"Here's a classic example of seeing-- yet not really seeing-- the green trees that show life contrasted against the mostly sterile high-country granite of Yosemite's Vogelsang Peak. The use of the ColorCombo here brought the reflection to life and the deep green of the forest color became rich and saturated instead of muted and murky. In this composition, I was careful to anchor the rock in the lake in order to lend a helping hand to the reflection. Exposure was going to be a problem, but I realized that if I kept the mirrored portion darker, I could use my 3-stop soft-step ND Grad and just let the shadows fall where they may.

"When capturing this image of Yosemite's Mount Watkins reflected in Mirror Lake, a ColorCombo helped in two important ways. The filter's built-in polarizer allowed me to control the amount of visibility under the surface of the water, which was important to tell the story of the downed limbs and the passing of another season into winter. Showing that life will endure until next spring was also achieved by intensifying the green of the distant evergreens. Balancing the exposure was a very important part of this composition. Confronted with a blustery, washed-out sky, the white detail of the snow-covered granite was easily lost. The saturation of the green trees, especially in the reflection, helped to mask this problem. Knowing I would be measuring success by the exposure of these trees, I based my meter reading on them and opened up another stop to give detail. I then added a 3-stop soft-step ND Grad to separate the snow-covered granite from the sky.

"Water is never motionless! Even if it's in a stagnant pool, water has some motion that I usually want to show. A slight touch of motion blur adds to the 'feeling' of water, and a slow exposure is one of the best tools I have for producing such a blur. Starting at 1/8 sec. for slow-moving water, and then increasing my shutter speed accordingly -- sometimes up to 1/500 sec. for big waterfalls -- lets me create a series of variations I can review later in post production. Slowing the shutter speed to a second or more changes the effect dramatically."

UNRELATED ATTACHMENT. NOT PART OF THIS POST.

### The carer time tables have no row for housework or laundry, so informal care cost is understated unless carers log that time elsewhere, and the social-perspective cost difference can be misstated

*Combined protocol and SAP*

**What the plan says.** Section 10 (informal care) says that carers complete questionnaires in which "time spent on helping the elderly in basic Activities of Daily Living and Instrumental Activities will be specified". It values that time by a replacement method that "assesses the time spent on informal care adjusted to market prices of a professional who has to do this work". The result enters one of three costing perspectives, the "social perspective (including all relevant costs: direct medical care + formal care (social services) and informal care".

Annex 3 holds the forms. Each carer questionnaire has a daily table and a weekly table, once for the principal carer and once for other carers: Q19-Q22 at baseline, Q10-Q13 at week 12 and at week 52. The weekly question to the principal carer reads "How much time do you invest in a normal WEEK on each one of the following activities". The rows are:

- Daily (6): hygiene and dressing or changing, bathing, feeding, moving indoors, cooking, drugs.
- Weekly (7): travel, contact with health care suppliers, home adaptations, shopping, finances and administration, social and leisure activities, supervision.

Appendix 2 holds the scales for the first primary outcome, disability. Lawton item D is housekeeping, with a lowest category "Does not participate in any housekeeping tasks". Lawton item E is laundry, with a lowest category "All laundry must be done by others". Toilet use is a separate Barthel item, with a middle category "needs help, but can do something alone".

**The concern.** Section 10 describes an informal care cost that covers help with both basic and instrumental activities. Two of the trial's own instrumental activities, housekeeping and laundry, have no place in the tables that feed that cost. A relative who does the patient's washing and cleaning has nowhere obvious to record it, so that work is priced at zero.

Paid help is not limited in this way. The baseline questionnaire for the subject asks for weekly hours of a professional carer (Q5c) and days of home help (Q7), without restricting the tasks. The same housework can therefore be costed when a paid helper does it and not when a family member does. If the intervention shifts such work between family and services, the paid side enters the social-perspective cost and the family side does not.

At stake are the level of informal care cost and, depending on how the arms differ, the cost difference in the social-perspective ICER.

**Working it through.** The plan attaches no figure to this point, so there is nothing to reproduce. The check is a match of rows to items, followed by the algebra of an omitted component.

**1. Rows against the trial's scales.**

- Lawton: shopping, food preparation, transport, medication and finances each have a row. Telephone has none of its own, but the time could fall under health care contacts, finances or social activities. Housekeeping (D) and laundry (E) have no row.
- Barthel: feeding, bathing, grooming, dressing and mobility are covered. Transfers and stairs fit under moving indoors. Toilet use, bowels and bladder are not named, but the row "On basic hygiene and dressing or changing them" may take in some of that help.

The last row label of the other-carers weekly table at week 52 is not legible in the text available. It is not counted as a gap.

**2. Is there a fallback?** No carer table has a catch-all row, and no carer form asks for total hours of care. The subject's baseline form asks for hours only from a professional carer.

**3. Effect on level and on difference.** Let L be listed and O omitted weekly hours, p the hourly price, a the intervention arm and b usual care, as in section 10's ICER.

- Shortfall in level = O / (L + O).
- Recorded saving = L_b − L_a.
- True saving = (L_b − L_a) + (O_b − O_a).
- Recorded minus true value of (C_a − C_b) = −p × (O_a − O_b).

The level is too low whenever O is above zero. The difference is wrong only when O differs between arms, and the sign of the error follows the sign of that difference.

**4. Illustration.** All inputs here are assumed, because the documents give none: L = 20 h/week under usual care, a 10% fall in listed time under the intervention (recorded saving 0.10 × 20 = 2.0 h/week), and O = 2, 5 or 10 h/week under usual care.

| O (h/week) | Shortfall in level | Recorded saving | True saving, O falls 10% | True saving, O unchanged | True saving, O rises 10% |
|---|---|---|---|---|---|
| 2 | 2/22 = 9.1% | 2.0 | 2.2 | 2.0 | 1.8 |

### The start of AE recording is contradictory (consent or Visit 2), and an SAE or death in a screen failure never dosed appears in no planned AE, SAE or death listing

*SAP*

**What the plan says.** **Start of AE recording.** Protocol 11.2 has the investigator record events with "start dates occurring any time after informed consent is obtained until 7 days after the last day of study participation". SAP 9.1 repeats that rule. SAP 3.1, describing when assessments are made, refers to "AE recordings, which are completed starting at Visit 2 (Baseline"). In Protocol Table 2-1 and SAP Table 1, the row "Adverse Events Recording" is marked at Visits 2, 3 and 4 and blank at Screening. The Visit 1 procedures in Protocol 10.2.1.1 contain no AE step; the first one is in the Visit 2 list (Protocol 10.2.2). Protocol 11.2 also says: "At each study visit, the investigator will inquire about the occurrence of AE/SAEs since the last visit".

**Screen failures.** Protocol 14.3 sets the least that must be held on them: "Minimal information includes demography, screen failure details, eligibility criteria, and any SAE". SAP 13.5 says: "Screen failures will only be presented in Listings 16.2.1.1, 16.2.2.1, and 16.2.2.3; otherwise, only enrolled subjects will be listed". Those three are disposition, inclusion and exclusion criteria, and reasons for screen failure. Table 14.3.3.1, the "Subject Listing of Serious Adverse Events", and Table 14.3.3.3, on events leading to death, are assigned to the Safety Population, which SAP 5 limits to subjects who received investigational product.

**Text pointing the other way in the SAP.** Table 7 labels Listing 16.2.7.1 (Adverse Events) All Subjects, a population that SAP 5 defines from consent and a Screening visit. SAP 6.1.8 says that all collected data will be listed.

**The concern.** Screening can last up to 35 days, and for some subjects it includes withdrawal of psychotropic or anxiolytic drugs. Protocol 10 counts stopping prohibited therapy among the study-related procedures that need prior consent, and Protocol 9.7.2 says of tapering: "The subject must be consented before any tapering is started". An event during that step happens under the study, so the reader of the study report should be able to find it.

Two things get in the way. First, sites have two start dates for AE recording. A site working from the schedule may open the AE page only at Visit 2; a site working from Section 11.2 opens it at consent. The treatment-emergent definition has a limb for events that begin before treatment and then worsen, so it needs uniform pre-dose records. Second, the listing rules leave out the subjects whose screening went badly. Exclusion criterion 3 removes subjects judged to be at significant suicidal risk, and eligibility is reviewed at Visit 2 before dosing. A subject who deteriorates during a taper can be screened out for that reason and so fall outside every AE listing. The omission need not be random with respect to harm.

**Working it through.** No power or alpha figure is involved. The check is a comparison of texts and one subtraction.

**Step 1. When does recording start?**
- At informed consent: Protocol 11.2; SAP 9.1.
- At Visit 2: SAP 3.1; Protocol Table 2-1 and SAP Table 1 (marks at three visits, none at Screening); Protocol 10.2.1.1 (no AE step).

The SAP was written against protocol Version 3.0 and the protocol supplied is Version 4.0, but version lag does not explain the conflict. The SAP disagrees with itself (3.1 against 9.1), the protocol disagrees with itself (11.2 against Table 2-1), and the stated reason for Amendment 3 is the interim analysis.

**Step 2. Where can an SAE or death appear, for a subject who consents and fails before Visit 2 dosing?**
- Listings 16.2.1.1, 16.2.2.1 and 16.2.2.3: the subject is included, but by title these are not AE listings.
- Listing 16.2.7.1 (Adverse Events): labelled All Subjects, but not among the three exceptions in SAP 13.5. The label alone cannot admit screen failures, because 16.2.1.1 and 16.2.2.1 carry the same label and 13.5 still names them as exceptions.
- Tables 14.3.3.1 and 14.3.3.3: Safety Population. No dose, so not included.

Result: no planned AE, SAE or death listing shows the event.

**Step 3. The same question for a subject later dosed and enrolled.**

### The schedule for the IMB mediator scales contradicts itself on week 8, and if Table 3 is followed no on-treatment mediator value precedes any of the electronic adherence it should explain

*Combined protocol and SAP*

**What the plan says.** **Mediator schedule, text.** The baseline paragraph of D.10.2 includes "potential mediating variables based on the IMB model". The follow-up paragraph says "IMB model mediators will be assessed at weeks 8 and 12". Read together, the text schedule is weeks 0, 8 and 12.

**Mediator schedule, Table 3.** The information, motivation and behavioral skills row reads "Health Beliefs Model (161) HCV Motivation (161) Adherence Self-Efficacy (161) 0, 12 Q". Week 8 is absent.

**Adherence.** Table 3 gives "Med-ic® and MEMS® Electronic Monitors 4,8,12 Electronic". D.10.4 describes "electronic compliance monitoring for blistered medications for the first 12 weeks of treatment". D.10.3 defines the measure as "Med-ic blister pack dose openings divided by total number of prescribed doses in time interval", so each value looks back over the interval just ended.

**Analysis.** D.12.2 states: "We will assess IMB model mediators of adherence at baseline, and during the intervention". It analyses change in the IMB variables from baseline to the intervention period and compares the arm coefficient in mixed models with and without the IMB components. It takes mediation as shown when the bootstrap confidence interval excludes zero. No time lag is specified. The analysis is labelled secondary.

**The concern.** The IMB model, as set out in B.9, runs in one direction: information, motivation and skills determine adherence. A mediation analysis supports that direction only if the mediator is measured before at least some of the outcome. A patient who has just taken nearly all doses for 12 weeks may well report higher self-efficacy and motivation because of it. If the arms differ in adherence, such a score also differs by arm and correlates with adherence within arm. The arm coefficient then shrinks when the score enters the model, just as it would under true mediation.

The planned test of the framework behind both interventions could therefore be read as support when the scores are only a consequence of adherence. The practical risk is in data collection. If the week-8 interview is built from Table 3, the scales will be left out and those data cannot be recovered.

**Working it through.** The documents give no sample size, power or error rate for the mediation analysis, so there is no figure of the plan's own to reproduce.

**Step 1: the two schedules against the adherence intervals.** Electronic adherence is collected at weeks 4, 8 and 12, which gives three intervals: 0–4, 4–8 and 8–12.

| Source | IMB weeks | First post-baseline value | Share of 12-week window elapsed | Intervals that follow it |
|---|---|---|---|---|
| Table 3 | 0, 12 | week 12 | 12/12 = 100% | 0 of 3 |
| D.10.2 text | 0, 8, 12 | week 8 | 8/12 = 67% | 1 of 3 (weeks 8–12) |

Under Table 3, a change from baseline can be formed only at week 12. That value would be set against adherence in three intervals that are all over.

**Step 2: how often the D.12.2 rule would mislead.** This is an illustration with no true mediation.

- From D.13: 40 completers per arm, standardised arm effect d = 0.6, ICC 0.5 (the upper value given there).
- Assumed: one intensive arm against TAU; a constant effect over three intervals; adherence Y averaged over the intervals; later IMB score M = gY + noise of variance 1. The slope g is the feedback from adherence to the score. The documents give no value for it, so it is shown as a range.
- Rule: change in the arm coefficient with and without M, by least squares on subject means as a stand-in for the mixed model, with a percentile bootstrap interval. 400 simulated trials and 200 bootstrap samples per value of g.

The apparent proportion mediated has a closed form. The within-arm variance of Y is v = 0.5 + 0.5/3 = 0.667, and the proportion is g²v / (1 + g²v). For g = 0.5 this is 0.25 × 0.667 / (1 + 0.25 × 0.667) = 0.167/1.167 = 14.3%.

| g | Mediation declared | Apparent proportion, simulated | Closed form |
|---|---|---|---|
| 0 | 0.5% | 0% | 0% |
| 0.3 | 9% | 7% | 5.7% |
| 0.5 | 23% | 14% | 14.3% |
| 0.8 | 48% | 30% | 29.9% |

Steve is currently making arrangements for a number of workshops, including a trip to Yosemite in February and two in March to Death Valley. For more information and images of many other recent outings, stop by his website and check out his workshop schedule.

Tuesday, December 14, 2010

It's toward the edge of light that White Sands National Monument fully reveals itself to Bob Clark

Trained as a graphic designer and architect, Robert Clark serves as a media designer for the National Park Service. Through his work, Bob has discovered some of his most inspiring photographic subjects. “Many of us in the park service spend our free time hiking and photographing the many special places that exist throughout the system. Recently my work took me to the gypsum sand dunes of White Sands National Monument -- one of the great natural wonders on earth.

"The image above was shot just before sunrise as bands of wind-driven clouds moved northeast towards the Sacramento Mountains. Occupying over 275 square miles, the Monument is the largest gypsum dune field in the world. The dunes are constantly on the move -- up to 25 feet a year -- driven by strong southwest winds. As far as the eye can see, the dunes undulate in a series of connected waves broken only by flat zones of open soil. Photographing on the dunes is truly other-worldly, and dusk is especially magical. The pre-dawn glow on the horizon was subtly illuminating this dune. This image was exposed at ISO 100 at f16 for 8 seconds. To balance the exposure, I used a 3-stop Reverse ND Grad filter positioned in line with the far-off dunes. For all the images in this story, I used my Sony Alpha 900 with a 20mm lens.